The Volokh Conspiracy
Mostly law professors | Sometimes contrarian | Often libertarian | Always independent
Last week I blogged about the University of Southern Maine. The President asked all members of the community to sign an "antiracist" pledge. A reader writes in that the page was updated. It now states:
No administrator will see the list of people who pledge to practice antiracist behaviors. The names of those who pledge to practice antiracist behaviors are being collected so that we may provide the USM community, at a future date, an aggregate-level report of the number of people who pledge. Below, we have also outlined some suggestions for ways you can practice antiracism.
What do we make of this statement? I suspect the President recognized that the risk of retaliation is real. There also may be FERPA issues at play. No wonder he backed off the promise to publicize the woke-list.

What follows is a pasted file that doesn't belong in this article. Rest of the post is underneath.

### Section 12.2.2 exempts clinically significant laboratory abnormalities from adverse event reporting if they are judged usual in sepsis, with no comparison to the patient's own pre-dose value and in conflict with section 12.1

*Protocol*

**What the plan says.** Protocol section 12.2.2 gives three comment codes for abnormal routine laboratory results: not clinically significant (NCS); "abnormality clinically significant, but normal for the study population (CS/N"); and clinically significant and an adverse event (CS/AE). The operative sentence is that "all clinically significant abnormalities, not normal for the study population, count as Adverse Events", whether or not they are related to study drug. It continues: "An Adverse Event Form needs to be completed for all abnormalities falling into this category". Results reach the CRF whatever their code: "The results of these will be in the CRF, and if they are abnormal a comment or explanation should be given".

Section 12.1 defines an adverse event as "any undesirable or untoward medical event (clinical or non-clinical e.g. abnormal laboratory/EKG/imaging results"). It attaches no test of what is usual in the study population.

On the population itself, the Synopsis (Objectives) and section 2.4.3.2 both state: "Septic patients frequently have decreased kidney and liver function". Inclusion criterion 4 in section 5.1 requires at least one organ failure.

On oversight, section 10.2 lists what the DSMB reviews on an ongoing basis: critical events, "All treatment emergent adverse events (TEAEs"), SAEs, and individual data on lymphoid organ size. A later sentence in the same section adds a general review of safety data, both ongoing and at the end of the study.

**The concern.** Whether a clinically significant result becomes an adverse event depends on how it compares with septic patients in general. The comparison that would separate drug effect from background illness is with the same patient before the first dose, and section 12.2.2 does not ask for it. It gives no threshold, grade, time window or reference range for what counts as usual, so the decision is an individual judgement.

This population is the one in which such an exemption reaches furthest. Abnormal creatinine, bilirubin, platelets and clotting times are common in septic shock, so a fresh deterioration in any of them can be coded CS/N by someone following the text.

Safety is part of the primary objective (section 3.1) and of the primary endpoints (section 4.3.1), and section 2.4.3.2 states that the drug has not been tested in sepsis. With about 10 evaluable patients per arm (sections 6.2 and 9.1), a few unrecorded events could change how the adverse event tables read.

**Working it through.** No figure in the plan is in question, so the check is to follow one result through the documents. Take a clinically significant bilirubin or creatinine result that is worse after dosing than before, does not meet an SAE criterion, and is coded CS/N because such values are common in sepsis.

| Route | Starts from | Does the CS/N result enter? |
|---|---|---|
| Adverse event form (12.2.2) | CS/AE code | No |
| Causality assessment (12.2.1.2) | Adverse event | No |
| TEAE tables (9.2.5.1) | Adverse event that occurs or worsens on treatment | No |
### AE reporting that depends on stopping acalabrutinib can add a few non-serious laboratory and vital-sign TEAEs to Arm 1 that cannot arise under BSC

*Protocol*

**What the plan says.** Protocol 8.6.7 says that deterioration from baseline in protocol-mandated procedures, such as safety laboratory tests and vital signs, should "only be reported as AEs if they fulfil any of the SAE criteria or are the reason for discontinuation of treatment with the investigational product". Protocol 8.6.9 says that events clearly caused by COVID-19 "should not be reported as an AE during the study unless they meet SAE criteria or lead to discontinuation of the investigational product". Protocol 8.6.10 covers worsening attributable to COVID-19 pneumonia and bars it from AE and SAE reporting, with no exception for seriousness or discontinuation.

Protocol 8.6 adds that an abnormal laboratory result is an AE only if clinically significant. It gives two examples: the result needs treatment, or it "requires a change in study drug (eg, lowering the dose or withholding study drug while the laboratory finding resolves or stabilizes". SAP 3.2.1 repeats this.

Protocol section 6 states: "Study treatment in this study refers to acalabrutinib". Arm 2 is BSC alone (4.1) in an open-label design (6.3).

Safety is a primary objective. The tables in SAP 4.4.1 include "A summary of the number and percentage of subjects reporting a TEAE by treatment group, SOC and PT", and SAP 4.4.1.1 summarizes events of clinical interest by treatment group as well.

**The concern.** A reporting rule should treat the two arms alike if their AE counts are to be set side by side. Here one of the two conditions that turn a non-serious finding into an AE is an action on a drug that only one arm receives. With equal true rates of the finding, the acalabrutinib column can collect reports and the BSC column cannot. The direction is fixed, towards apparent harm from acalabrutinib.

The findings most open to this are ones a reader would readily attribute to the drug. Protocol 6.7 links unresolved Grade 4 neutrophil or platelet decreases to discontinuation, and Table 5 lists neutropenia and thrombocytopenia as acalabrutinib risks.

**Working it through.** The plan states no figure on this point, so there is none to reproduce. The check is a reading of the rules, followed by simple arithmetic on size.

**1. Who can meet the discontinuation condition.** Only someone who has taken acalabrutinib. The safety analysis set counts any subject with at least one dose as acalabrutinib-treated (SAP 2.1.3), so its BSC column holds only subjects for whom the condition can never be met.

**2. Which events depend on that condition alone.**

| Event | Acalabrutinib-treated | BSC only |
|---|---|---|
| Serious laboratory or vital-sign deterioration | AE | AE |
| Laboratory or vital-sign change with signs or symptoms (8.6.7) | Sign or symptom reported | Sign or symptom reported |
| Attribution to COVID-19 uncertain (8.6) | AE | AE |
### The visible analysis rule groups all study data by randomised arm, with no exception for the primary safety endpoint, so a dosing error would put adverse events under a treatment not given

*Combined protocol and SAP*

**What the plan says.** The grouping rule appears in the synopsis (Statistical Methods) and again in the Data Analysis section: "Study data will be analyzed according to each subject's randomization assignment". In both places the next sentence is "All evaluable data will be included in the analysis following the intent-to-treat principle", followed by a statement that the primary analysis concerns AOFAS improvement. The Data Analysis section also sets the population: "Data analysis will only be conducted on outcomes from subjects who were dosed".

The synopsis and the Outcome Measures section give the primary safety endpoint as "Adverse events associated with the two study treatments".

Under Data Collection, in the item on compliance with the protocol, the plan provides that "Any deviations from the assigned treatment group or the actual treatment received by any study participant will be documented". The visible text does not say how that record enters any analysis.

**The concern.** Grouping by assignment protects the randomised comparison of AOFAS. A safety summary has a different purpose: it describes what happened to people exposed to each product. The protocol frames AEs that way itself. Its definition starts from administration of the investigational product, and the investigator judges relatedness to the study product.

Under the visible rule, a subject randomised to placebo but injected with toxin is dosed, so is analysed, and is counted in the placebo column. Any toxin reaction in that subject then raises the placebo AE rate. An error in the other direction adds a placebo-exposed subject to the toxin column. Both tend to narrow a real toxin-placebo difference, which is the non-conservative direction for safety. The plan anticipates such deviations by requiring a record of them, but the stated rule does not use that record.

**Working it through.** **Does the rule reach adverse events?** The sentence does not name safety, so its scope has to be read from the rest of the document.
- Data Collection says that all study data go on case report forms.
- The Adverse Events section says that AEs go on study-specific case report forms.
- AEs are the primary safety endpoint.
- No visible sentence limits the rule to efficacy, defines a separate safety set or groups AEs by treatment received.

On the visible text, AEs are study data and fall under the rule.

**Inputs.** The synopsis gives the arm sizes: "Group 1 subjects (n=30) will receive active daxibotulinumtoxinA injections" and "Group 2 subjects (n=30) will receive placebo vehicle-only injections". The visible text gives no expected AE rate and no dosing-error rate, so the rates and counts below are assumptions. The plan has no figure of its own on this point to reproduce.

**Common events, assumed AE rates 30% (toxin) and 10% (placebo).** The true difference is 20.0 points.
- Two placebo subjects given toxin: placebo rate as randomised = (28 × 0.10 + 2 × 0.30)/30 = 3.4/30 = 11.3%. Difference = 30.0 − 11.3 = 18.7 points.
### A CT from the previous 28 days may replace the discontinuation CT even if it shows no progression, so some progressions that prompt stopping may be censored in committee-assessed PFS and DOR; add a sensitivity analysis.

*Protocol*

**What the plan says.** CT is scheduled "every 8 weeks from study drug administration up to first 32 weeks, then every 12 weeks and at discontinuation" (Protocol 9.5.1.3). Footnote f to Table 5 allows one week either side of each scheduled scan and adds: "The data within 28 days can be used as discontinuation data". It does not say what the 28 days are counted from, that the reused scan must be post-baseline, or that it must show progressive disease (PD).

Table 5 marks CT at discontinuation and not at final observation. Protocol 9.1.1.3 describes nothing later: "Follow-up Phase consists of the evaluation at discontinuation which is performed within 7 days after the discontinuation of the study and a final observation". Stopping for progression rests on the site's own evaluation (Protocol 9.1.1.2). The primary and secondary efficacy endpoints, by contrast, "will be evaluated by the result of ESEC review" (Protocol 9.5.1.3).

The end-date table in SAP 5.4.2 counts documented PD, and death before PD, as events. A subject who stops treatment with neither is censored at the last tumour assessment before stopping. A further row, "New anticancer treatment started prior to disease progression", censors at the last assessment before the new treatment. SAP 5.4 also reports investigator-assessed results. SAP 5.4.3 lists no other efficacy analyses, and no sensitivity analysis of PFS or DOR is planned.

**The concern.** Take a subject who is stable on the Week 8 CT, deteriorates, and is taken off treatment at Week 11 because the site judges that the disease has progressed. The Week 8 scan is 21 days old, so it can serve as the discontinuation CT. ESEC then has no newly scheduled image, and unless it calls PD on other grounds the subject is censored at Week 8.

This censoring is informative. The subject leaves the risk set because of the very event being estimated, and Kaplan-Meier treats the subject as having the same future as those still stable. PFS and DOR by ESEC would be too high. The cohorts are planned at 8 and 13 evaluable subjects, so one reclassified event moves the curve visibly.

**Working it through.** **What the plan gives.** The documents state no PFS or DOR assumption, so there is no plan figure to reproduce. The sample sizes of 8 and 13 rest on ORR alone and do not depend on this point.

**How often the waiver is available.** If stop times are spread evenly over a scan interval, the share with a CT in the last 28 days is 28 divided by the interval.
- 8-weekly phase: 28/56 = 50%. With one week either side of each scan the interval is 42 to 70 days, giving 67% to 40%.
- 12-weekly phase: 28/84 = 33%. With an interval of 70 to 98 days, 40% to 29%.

Yet, that "aggregate-level" statistic will be meaningless. There is no way to verify that people who submit their names are in fact students or employed by USM. (Signatories do not need to authenticate their attendance). And let's assume we can narrow down the submissions to those who actually attend, or work for, the University. What is the denominator? I am struggling to think of a way these numbers will be useful.
At this point, the pledge is little more than private virtue signaling. Universities should not adopt these sorts of pledges.